And the idea here is I need to make it expensive for you to signal to me that you’re very interested in me. And the way they did was they said, everybody on our site can send invitations for dates to up to a certain number of people, but only two of those people can they also send what they called a virtual rose to. And so now, that put the onus on the people to very carefully think through, well, who do I want to send my virtual roses to? Who do I want to show I really care about you? I’m really interested in meeting you.
And it turned out that this was very effective in the sense that people were much more likely to respond to a request for a date If it came along with a virtual rose than if it was just any old email that said, hey, I think you’re cute or whatever people say in these emails. So that’s one way that it’s been very effective in online dating. Now, I’ve often wondered why Monster.com and the like don’t do something similar there. Again, drawing a parallel between the dating market and the job market seems like there’s an opportunity for the Monster.coms of the world, or LinkedIn, or whoever could do such a thing to allow individuals to have up to one signal to an employer every month or every six months or something like that where they say, hey, I see you have an opening. I really want to work for your company. And I’m only allowed to send one of these hey, I really want to work for you signals a month. So it means something.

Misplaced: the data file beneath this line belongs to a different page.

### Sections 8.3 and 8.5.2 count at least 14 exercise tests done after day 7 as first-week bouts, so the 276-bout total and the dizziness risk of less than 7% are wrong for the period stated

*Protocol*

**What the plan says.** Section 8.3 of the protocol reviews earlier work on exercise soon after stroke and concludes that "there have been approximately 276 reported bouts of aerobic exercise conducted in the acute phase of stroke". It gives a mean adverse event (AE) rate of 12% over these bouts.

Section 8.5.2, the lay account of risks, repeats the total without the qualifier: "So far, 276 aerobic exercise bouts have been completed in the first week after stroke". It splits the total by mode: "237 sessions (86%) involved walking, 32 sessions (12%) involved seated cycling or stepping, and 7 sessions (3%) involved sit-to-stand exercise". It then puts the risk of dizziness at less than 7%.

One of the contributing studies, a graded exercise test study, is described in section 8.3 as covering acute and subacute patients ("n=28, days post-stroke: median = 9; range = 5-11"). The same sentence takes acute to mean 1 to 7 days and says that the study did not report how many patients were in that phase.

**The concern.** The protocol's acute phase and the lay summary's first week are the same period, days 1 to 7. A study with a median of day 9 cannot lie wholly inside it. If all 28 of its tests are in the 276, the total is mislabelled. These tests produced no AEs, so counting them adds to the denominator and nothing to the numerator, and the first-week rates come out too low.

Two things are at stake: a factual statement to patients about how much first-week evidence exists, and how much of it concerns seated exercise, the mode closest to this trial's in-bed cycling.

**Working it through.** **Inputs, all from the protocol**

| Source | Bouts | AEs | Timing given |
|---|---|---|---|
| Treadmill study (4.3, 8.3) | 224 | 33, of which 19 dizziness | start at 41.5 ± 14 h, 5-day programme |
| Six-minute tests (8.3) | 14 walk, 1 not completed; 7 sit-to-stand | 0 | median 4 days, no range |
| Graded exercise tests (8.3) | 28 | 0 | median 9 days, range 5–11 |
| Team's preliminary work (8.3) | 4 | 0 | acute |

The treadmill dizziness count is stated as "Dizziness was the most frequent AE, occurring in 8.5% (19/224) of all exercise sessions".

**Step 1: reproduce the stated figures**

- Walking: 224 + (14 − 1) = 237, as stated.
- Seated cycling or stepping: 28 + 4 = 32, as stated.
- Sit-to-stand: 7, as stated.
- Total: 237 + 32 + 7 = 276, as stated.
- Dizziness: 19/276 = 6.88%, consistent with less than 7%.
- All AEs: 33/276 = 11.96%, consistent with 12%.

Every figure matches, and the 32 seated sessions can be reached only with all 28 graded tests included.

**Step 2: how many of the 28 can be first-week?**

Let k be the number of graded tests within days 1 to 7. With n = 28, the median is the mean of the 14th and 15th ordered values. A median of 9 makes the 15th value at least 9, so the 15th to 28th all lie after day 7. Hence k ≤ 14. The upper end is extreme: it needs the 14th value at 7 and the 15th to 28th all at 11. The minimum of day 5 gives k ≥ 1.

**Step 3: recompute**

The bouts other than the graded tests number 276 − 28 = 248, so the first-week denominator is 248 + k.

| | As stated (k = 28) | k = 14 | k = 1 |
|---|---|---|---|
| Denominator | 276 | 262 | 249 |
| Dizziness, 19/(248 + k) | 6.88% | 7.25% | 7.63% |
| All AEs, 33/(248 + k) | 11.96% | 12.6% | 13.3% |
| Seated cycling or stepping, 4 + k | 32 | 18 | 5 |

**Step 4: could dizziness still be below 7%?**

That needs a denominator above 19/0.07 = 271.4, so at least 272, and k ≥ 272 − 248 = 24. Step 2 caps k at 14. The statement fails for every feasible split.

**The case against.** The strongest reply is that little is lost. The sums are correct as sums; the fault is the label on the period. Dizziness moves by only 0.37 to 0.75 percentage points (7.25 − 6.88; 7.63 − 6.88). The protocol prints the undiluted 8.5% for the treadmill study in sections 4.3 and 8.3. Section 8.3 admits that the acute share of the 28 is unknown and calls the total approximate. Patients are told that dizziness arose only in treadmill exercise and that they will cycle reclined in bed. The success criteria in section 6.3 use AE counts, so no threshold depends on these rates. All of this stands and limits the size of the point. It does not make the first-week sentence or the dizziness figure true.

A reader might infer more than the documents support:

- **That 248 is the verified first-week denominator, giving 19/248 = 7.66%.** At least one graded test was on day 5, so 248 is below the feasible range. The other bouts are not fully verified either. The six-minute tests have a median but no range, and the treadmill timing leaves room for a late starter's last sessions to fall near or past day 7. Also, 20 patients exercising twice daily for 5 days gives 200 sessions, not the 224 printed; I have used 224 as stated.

SARAH GREEN: Well, and that’s an interesting point. Because as you were pointing out earlier, how in some ways online dating has made things more efficient. But one of the things that it has done is it’s really lowered the costs of getting in touch with someone. And the same is true of hiring. And it’s very easy just to email your resume to everyone. But in a way, you’re talking about imposing some artificial scarcity on the decision process so that it becomes more valuable again.
PAUL OYER: Yeah. Artificial scarcity is a very good way of putting it. I think that can be very valuable. Sometimes when you lower the cost of doing something, you make it too easy. Another example that I mentioned in the book and that’s very close to my heart right now because my daughter is a senior in high school graduating to college is the Common Application in colleges. So as you may or may not know, these days when you apply to college you can do a bunch of the application work for all schools together through what’s known as the Common Application.